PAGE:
Discover Fashion Using Visual User-Generated Content (UGC)
Visual search allows for customers to discover fashion instead of flipping through endless pages of text based searches. In this sense, AI technology gives brands the ultimate tools to be able to give their customers instant and easy access to what they want— the trends they see in social media, the photos they take themselves with their phones of people on the street, screenshotting instagram or a pic in an advert, and allows them to find what they love and buy it now. This is making AI technology a mainstream solution and a necessary investment for fashion retailers.
When this theory is applied in practice, some challenges and difficulties arise. The images which users use to do an image search are not as optimal as the typical image an ecommerce has for their products.
During ReWork Deep Learning London Summit, Arnau Ramisa, Senior Computer Vision Researcher, explained how Wide Eyes Technologies has successfully overcome this difficulty by being able to do a search using real world images.
Image Search: How to connect the “real world images” with product catalog?
BY ARNAU RAMISA, Senior Computer Vision Research at Wide Eyes Technologies
Wide Eyes Technologies works to help people find what they love, faster. Which means that, when someone sees, say, a pair of shoes that they fall in love with, they must be able to find where to buy them. In a zap.
Image retrieval is an area of computer vision that has already delivered impressive results, especially with data like holiday pictures, monuments, or book covers. Granted, garments are a bit tougher: their deformable and stretchable nature adds a layer of complexity to the retrieval process, and generic models like the ones trained on ImageNet don’t do too well. Nevertheless, if we take a lot of product images and train a deep network to recognize them, it will generate image embeddings of decent quality, that can be used for image search.
Yet, one thing is browsing the catalog of a retailer based on image similarity, and another is trying to find the product that you fell in love with while walking on the street, for which you only have a snap from your phone, or a photo from social media.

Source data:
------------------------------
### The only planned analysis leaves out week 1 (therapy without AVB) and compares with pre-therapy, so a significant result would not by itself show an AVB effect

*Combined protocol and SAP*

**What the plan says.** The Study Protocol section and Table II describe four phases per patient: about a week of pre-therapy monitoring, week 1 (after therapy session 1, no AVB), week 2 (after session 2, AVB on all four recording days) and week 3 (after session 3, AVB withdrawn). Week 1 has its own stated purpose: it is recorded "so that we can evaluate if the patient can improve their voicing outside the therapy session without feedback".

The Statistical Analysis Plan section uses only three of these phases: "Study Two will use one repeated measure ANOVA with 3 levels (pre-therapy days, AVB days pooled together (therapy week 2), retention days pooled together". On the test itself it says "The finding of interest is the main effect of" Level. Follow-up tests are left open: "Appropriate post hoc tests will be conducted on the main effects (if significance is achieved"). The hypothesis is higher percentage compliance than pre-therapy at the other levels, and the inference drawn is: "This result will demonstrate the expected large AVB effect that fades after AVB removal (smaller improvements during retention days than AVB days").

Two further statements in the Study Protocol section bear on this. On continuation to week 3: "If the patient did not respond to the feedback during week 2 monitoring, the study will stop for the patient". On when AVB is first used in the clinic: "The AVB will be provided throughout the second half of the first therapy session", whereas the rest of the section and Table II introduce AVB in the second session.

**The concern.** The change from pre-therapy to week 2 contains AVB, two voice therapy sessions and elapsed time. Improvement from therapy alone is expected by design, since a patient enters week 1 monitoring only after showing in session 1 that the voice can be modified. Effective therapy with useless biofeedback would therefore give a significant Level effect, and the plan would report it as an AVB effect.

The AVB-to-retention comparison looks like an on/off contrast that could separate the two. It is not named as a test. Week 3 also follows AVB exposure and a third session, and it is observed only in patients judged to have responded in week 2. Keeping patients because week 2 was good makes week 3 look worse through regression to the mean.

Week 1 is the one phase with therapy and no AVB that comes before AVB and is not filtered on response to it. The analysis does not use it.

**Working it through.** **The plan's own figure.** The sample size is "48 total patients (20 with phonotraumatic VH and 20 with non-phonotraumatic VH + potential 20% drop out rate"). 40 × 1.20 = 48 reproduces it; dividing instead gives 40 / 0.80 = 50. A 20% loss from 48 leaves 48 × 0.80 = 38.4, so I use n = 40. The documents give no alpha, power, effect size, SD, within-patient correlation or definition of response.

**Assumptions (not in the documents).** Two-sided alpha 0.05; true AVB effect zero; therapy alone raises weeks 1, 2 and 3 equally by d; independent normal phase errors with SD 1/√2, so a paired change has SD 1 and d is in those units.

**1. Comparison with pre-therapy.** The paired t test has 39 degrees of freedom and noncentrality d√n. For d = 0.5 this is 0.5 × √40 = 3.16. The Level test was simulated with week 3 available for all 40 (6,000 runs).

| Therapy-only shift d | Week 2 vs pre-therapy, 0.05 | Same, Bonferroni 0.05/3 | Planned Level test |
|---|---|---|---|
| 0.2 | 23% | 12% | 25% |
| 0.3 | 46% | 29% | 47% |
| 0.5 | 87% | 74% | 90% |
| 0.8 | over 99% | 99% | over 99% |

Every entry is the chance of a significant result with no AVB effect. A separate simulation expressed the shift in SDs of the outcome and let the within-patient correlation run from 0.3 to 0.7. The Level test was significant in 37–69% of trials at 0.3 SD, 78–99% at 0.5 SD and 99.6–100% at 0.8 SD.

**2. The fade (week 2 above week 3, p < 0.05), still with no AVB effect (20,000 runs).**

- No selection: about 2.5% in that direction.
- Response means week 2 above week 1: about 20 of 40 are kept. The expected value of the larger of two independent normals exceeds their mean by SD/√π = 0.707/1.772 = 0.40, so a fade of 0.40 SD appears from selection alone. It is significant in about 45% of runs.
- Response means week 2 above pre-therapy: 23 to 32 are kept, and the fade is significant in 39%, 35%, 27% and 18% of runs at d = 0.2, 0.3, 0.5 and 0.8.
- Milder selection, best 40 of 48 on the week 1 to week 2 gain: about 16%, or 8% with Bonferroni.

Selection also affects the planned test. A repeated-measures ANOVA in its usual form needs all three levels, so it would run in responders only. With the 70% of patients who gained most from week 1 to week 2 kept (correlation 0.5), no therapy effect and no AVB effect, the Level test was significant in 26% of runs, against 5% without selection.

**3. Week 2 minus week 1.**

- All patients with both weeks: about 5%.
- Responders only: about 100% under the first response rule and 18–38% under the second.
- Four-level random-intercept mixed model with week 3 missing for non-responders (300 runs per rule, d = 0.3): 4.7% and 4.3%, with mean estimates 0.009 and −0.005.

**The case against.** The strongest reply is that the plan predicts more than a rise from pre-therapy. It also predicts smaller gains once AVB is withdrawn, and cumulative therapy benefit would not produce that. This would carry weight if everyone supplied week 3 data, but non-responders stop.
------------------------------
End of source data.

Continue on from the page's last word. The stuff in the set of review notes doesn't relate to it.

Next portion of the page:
If the photo quality is good, you may be lucky and find reasonable results, but while product photos are always shot in professional settings, with good illumination and often with a white background; “real world” photos rarely are like that, and they have many added difficulties, like poor resolution, motion blur, bad camera quality, unusual viewpoints, rotations, multiple products appearing in the image, bad lighting, partial views and occlusions, or even instagram filters.
In this scenario it’s very hard for a model trained only on “ideal” catalog pictures, to correctly associate a product image with a picture of the same, or even a similar, product in the street taken by a non-professional photographer using a cellphone.
The question becomes, then, how to bridge the divide between these two different domains, and bring “real-world” pictures (also called visual user-generated content or UGC) closer to their catalog equivalents. Fortunately, we can use metric learning to restructure our embedding space (our image representations) in such a way that corresponding catalog and street photos are close together. This can be achieved with a particular type of architecture called “Siamese Networks”, first proposed for biometric verification by Bromley and others, and Baldi and Chauvin back in 1993.
The Siamese network architecture has two branches that share the same parameters: one for catalog pictures and another for real world photos taken by the customers in our case. To train it, pairs of catalog and real world pictures are processed by the network, and the distance between the obtained representations is used to update the parameters. We want the “real world” and catalog pictures for the same product to be as close as possible.
However, we cannot train the network using only pairs of corresponding images as then, what it would learn, would be to minimize the distance by collapsing all image representations to the same point! We also need to feed it “impostor pairs”, where catalog and real world image do not correspond to the same product, and maybe even not to the same category. Then the loss function gets a new term: a “safety margin”, which we don’t want impostor pairs to cross. Any pair of non-corresponding images that do will increase the loss. This way, the network will learn both from the “true” and the “impostor” image pairs.
Usually as training progresses and the network learns, fewer and fewer negative pairs will actually contribute to the loss, so including them in a minibatch would be wasting space and time, and potentially leading to worse performance. In order for the net to keep learning, it is important then to find hard negatives. These hard negatives can be found by doing the forward propagation for a large batch, retaining only the hardest pairs, and then doing a full learning step with them.
Thanks to Siamese networks, Wide Eyes Technologies can offer fashion retailers an amazing visual shopping experience for their customers: discover fashion with a single snap. After all, capturing images with smartphones has turned into a ‘habit’ and inspiration, when referring to fashion, it always starts with an image.